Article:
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Microgeographical Patterns of Allozyme Differentiation in Douglas-Fir from Southwest Oregon

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Abstract:

The genetic structure of stands of Douglas-fir (Pseudotsuga menziesii [Mirb.] Franco var. menziesii) from two areas in southwest Oregon was examined. In the Little Butte Creek study area, stands on north- and south-facing slopes at each of three elevations were sampled. In the Applegate area, stands on opposing north- and south- facing aspects in each of three V-shaped canyons were sampled at a single elevation. Although considerable genetic variation was present in all stands, no significant differences among stands were found in single-locus measures of genetic diversity. The expected heterozygosity had a mean of 0.164 and a range of 0.128 to 0.189 among stands. Observed heterozygosities were not significantly different from expected heterozygosities. Associations of allele frequencies with slope aspect or elevation were either very weak or lacked consistency between the two study areas. Indeed, only 1.8% of the total genetic diversity could be apportioned among stands. Of this 1.8%, only 13% of the variation could be attributed to differences between aspects. Thus, in marked constrast to variation in the quantitative characters of seedlings as reported in other studies, there was very little allozyme differentiation between stands of different aspect or elevation within populations of Douglas-fir in southwest Oregon. Possible reasons for these conflicting findings are discussed. For. Sci. 35(1):3-15.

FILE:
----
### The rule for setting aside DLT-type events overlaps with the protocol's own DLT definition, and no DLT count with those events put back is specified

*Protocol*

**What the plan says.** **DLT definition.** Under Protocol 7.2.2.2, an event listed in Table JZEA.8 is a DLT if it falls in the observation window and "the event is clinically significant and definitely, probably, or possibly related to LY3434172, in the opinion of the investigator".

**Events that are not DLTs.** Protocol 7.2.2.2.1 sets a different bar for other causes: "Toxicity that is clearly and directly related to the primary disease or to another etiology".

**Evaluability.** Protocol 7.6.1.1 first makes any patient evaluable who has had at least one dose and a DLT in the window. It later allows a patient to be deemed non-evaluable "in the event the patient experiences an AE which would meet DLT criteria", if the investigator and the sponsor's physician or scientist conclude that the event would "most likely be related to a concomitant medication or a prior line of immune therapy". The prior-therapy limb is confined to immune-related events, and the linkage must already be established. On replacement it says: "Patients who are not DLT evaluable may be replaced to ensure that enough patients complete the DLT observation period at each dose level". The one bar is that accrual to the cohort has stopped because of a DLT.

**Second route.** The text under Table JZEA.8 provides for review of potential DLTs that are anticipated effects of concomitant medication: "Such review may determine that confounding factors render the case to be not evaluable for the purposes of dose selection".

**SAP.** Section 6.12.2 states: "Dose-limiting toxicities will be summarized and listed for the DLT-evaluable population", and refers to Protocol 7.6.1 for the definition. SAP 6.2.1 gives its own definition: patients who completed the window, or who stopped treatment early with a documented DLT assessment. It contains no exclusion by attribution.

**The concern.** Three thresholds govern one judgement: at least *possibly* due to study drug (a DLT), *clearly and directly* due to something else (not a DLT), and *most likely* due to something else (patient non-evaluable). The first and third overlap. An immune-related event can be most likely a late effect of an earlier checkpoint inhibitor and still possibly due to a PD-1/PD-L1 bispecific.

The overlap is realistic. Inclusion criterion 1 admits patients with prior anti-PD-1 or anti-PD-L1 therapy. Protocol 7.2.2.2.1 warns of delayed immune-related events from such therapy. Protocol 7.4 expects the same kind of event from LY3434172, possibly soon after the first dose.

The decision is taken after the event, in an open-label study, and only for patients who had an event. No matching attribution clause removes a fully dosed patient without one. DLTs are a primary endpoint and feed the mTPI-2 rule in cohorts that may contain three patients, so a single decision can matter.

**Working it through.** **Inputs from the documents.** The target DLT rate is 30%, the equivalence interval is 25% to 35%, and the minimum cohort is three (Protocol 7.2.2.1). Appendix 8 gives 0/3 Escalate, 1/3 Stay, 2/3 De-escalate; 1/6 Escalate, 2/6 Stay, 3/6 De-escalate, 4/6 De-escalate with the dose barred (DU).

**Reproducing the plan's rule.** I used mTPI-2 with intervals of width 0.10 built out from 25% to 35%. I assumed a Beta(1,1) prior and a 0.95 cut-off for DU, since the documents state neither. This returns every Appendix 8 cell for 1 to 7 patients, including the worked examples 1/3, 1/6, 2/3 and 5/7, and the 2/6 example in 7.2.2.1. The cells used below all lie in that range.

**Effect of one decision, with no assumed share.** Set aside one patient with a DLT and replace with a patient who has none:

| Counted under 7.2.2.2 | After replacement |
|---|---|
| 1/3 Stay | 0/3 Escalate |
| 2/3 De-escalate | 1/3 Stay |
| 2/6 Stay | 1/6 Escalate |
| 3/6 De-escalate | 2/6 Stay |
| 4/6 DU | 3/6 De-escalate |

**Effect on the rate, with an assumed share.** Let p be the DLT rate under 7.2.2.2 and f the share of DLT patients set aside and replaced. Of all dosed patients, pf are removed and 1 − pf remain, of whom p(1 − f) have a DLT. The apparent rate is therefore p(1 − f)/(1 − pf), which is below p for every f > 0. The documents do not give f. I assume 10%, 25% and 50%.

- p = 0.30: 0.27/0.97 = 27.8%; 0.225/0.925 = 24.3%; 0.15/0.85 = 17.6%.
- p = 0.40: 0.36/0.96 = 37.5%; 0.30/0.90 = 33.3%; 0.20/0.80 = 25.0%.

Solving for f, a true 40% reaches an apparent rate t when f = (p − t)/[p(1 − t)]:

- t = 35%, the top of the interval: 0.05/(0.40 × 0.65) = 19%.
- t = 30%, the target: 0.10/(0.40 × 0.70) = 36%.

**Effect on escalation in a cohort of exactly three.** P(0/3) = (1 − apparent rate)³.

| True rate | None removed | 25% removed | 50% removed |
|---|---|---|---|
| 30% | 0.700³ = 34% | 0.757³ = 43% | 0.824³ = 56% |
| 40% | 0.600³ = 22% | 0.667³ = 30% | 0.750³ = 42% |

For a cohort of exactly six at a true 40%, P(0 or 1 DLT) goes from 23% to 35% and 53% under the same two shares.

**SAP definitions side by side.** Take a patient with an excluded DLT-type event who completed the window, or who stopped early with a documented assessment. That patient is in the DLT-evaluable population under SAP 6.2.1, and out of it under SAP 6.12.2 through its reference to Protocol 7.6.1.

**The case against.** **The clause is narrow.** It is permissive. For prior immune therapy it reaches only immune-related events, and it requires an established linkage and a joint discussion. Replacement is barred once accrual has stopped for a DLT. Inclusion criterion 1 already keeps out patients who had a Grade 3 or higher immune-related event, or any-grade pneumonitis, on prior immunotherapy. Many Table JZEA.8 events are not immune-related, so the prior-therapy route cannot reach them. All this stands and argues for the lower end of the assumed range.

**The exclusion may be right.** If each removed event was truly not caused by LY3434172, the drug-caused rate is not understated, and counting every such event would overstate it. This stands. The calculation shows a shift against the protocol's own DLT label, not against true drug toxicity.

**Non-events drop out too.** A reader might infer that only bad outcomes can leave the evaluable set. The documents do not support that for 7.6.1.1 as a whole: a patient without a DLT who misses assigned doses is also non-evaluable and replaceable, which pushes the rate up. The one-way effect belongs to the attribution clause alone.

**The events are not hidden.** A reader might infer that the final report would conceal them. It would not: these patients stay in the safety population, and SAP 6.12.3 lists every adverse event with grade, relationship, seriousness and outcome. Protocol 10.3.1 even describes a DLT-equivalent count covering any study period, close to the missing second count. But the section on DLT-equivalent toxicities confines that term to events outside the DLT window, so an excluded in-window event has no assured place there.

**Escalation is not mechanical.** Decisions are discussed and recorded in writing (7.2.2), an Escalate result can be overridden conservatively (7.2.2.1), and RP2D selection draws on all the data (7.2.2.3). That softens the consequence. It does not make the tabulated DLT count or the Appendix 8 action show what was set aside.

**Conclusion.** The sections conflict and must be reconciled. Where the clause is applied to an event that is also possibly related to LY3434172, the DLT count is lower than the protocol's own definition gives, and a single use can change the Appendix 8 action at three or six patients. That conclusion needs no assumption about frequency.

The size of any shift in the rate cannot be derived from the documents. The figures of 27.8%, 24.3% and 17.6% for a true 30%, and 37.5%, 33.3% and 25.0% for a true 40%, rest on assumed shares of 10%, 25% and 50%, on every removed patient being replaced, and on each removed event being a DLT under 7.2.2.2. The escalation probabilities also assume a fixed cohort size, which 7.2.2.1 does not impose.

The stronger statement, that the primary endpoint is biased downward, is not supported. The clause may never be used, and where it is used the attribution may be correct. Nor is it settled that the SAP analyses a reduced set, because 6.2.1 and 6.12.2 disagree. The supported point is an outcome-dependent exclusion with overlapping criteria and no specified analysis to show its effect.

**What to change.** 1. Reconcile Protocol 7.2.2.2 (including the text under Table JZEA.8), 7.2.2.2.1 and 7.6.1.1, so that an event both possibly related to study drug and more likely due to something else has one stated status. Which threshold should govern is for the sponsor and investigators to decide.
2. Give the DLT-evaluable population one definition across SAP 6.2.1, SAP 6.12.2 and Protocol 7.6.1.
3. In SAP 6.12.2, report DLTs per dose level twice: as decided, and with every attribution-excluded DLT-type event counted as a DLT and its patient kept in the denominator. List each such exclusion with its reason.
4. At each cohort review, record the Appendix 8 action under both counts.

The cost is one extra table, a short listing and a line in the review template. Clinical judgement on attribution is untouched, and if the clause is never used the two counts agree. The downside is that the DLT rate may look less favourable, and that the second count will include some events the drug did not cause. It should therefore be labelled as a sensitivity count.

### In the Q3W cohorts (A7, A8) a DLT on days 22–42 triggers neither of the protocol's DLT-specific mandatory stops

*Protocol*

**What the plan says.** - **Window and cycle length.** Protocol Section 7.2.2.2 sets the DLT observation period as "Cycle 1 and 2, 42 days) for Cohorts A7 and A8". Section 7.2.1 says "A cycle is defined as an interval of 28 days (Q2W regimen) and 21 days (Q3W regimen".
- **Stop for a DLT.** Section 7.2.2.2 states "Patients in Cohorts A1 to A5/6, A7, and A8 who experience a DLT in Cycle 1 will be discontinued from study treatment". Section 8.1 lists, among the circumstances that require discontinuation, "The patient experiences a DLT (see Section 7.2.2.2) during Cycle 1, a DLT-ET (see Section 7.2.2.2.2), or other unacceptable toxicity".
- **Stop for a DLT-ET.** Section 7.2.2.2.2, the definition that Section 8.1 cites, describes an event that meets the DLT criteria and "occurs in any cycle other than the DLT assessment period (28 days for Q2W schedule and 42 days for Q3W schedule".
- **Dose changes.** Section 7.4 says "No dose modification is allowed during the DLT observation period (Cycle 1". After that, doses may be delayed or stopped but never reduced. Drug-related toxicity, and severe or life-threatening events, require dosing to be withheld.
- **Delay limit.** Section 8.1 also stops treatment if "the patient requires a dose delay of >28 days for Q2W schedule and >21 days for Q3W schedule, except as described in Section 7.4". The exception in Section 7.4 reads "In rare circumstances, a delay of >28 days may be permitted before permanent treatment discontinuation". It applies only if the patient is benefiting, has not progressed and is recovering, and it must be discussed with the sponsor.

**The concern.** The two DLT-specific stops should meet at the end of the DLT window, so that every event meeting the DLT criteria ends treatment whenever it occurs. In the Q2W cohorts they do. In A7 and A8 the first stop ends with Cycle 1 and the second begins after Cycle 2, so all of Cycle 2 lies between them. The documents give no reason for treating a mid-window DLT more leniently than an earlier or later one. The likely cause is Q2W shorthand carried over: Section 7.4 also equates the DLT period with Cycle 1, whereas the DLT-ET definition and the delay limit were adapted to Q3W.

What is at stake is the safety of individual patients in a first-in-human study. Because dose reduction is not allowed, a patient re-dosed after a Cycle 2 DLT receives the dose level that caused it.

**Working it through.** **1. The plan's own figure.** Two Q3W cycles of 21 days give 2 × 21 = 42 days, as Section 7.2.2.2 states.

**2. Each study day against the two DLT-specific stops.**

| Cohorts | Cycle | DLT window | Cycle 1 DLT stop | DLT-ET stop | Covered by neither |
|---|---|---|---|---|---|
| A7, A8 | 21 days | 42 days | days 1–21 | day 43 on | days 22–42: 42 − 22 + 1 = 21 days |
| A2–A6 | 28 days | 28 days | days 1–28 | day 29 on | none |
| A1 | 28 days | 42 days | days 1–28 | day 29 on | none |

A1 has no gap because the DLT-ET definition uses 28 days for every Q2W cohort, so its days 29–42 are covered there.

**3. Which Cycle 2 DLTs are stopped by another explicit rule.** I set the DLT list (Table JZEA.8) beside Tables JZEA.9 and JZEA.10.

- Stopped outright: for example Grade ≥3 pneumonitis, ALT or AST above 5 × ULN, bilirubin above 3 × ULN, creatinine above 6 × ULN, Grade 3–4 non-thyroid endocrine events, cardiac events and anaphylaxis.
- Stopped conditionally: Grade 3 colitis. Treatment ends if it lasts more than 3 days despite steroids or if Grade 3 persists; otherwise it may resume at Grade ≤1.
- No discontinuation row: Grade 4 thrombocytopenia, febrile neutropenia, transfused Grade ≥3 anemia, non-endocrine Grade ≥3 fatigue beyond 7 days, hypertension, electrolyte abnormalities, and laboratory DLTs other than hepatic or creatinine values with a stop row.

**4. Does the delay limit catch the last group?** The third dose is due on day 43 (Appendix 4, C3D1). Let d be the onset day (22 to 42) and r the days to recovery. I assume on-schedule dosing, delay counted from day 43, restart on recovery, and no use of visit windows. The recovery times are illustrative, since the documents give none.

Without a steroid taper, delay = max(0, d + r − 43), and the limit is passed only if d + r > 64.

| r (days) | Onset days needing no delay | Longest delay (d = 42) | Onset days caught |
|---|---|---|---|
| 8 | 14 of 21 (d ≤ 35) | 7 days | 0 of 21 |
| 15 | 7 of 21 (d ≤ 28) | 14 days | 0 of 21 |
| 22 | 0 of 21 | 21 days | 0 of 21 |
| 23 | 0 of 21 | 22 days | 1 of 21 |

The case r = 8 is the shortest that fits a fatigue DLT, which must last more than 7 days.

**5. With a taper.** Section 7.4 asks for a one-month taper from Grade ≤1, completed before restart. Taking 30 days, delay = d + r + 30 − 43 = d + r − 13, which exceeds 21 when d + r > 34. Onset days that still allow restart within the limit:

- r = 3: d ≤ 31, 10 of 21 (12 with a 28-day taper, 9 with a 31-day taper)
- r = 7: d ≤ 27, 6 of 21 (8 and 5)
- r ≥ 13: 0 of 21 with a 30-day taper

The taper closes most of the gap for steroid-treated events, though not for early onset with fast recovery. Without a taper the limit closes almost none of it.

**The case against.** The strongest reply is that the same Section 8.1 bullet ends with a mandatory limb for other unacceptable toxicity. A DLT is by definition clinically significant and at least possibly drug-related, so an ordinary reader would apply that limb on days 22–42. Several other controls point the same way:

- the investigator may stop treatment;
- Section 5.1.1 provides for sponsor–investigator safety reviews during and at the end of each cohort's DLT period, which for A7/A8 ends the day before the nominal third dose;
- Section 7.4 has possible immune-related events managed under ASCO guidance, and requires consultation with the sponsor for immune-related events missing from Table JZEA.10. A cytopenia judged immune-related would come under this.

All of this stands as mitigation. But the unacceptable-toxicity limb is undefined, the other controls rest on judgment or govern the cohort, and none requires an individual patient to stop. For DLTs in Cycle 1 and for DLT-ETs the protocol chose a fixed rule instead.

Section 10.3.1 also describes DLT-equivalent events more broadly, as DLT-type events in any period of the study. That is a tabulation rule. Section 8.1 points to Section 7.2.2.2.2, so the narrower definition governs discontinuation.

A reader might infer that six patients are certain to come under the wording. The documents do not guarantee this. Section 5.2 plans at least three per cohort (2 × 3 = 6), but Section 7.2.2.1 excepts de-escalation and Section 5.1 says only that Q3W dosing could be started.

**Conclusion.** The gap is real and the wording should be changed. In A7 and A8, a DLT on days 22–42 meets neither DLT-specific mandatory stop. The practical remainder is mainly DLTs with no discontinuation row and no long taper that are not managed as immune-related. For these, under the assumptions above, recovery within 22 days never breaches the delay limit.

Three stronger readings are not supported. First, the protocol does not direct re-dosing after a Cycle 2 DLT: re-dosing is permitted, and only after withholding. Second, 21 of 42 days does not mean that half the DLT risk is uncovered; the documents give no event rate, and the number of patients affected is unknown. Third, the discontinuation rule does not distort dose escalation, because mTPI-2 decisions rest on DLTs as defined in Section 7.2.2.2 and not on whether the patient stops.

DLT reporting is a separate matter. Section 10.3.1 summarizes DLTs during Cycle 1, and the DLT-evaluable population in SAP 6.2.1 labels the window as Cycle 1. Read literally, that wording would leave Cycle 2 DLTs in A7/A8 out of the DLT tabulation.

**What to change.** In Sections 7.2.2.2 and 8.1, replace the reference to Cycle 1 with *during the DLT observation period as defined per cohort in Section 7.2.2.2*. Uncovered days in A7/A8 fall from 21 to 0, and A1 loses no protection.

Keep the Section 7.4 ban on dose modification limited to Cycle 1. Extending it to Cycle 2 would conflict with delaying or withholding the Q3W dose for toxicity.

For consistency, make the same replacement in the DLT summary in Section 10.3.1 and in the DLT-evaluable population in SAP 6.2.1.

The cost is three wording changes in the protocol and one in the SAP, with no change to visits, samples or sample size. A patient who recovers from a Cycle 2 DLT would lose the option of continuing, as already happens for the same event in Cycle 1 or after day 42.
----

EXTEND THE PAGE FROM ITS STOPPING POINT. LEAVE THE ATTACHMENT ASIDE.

Keywords: Allozymes; Pseudotsuga menziesii var; menziesii; microgeographic differentiation; population structure

Document Type: Journal Article

Affiliations: Associate Professor, Department of Forest Science, College of Forestry, Oregon State University, Corvallis, OR 97331

Publication date: 1989-03-01

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  • Forest Science is a peer-reviewed journal publishing fundamental and applied research that explores all aspects of natural and social sciences as they apply to the function and management of the forested ecosystems of the world. Topics include silviculture, forest management, biometrics, economics, entomology & pathology, fire & fuels management, forest ecology, genetics & tree improvement, geospatial technologies, harvesting & utilization, landscape ecology, operations research, forest policy, physiology, recreation, social sciences, soils & hydrology, and wildlife management.
    Forest Science is published bimonthly in February, April, June, August, October, and December.

    2015 Impact Factor: 1.702
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    Average time from submission to first decision: 62.5 days*
    June 1, 2016 to Feb. 28, 2017

    Also published by SAF:
    Journal of Forestry
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